Wednesday, December 26, 2012

Product Management: How to deal with competitors

Yesterday I shared my thought on kinds of competitors to watch out for.  I would continue that train of thought, and talk a little about how to deal with competitors.

When anyone mentions someone else as a competitor, find out everything about them.  Who is working on it, what their product does, what their product does not do, and what customers are saying about them.  Most importantly the one thing that you want to find out is their message to customers, that is, their customer pitch.

The reason why the pitch is important is because chances are the competitor may not be solving the problem that you are going after.  Even when people approach the same problem, the ways we solve them are almost always not identical.  And our approach often changes.  Remember that most startups have at least a couple of pivots to find their product market fit.

It's important to see how the competitor is solving the problem.  The competitor in someone else's view may not be a competitor at all.  Often times I see cases where companies are not directly competing, but in need of collaboration and partnership.  What ends of happening often is not understanding the so-called competitor's vision, under-estimating the market size and pure greed/hubris taking over the business decision to compete instead of partnering.

First understand what the other team's product is, and understand how customers are using them to solve their problem.  Ask yourself whether it's the problem that you are solving.  If not, you should decide whether to join hands, educate the market or start the fight.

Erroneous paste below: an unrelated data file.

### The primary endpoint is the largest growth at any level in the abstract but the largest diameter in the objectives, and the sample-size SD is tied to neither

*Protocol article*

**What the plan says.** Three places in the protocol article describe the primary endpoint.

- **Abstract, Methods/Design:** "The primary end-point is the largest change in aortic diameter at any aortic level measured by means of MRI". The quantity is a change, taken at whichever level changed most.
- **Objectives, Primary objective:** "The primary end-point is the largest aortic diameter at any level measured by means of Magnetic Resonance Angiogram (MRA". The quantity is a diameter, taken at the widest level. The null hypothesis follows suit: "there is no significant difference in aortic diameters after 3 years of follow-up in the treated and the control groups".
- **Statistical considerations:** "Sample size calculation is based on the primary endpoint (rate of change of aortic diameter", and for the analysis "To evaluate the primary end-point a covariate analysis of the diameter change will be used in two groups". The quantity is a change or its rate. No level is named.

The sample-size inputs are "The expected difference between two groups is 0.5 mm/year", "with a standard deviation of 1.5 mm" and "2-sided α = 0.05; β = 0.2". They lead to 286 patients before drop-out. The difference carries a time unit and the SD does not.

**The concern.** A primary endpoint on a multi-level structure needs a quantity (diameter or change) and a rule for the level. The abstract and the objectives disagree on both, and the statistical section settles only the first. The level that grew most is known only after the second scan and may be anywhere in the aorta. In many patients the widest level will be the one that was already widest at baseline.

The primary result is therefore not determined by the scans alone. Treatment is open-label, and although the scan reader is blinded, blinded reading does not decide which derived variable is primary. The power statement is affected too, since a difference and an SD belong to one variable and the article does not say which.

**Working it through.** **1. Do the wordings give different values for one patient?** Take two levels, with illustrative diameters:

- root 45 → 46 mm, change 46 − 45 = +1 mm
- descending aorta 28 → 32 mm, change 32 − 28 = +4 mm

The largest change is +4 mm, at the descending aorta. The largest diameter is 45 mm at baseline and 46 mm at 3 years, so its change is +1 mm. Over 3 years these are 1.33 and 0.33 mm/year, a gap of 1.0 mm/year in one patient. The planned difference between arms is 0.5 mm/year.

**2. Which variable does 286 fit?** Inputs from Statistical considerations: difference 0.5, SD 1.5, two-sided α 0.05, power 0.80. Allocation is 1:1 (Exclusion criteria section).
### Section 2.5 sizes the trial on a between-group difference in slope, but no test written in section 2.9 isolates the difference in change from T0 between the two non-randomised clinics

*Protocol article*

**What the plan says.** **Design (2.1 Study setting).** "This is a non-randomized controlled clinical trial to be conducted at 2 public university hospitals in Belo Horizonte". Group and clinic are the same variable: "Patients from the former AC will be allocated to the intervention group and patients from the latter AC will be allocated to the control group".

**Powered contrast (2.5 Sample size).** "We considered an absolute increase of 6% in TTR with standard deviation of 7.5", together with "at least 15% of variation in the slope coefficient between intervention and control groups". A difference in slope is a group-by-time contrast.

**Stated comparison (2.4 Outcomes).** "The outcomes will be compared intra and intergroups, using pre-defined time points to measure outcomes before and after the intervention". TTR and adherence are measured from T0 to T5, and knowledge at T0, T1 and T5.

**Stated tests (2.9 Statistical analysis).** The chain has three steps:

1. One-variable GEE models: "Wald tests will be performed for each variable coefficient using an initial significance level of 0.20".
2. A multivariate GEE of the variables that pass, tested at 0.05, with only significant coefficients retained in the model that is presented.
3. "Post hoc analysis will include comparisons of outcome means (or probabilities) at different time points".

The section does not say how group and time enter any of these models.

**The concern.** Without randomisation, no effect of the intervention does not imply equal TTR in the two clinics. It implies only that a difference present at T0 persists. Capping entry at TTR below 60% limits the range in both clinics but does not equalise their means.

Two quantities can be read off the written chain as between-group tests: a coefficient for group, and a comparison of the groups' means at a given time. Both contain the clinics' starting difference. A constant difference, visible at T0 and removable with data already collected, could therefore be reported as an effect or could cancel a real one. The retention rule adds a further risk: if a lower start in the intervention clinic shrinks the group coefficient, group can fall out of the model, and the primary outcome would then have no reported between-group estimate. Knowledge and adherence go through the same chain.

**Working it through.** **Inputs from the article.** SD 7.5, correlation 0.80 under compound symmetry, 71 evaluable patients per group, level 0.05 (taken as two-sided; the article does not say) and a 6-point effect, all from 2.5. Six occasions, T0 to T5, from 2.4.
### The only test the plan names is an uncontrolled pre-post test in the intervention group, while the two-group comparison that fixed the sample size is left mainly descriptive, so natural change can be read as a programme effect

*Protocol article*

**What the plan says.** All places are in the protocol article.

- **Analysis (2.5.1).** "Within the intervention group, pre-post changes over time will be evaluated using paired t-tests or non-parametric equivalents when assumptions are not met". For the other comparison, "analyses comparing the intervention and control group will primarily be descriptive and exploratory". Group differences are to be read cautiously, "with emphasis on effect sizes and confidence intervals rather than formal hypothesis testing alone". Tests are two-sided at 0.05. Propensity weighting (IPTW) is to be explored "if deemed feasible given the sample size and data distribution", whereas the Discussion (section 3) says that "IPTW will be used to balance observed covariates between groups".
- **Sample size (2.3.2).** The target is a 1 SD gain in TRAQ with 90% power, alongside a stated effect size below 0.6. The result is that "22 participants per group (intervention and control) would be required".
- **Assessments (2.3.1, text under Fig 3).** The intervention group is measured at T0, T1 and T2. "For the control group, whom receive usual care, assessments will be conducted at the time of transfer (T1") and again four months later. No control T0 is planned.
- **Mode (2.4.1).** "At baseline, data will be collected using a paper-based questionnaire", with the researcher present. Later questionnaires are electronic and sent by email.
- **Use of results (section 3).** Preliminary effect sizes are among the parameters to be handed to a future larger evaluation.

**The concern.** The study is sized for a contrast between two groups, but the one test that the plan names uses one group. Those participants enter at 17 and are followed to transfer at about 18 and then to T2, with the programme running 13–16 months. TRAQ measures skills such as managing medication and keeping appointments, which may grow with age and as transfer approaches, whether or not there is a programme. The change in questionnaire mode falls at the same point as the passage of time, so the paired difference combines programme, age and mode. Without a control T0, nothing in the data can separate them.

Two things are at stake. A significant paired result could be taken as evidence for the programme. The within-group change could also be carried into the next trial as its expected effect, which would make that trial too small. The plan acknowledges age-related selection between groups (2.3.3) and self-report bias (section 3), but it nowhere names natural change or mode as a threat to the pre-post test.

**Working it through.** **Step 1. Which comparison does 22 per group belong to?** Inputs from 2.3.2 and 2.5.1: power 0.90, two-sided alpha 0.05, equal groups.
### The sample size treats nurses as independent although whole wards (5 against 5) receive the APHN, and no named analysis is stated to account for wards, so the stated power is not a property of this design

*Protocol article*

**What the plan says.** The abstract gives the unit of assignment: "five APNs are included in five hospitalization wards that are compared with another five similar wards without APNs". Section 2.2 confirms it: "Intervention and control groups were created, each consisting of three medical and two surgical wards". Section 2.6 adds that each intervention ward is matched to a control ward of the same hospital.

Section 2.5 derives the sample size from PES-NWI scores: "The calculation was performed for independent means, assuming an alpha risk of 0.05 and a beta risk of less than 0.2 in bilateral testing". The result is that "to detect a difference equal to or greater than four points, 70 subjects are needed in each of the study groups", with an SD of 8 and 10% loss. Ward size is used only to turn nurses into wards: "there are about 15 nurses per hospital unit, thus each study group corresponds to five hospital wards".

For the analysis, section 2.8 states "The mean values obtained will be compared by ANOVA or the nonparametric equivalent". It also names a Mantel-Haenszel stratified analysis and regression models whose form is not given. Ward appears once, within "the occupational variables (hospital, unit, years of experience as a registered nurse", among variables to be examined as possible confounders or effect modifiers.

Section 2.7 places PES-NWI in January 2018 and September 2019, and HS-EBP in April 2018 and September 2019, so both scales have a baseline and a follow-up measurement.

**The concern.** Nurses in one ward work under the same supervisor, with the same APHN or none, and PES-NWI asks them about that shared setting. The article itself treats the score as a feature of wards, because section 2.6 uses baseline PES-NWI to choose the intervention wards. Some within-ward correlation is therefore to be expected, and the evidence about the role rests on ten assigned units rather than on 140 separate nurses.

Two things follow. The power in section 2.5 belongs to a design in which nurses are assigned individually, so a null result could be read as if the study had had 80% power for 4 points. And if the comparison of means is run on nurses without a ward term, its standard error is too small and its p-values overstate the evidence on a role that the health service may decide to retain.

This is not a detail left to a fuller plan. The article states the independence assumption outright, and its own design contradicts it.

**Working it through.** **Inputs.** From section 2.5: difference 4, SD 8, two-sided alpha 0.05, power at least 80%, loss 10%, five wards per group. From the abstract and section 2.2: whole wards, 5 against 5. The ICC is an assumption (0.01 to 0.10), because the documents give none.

In an unlikely event that it's a similar idea solving the same problem, you are in for a fight.  Chances are you will encounter the competitor in every deal, and you will have to react.  Fast.  But reacting alone is not enough.

My advice is to revisit your mission statement.  Compare that with the competitor's.

Understand how the competitor's vision is different from yours.  In all cases there will be differences in focus between what you are going after and competitor's.  Take that difference and grow the gap.

It's never the right answer to compete with competitor by copying its product feature by feature.  That's because you'll always be behind them, and in addition there is no guarantee that their features are what customers are looking for.  Instead spot the difference in the mission, and create a roadmap that further separates your product from the competitor's.

Having competitors is one indication that there is a market.
Your job is to tell the most compelling story to the market, and executing it.

1 comment:

  1. Great post! We’ve found that an effective way to deal with competition is to praise their strengths and highlight how our product overcomes their weaknesses. Here’s more about our strategy-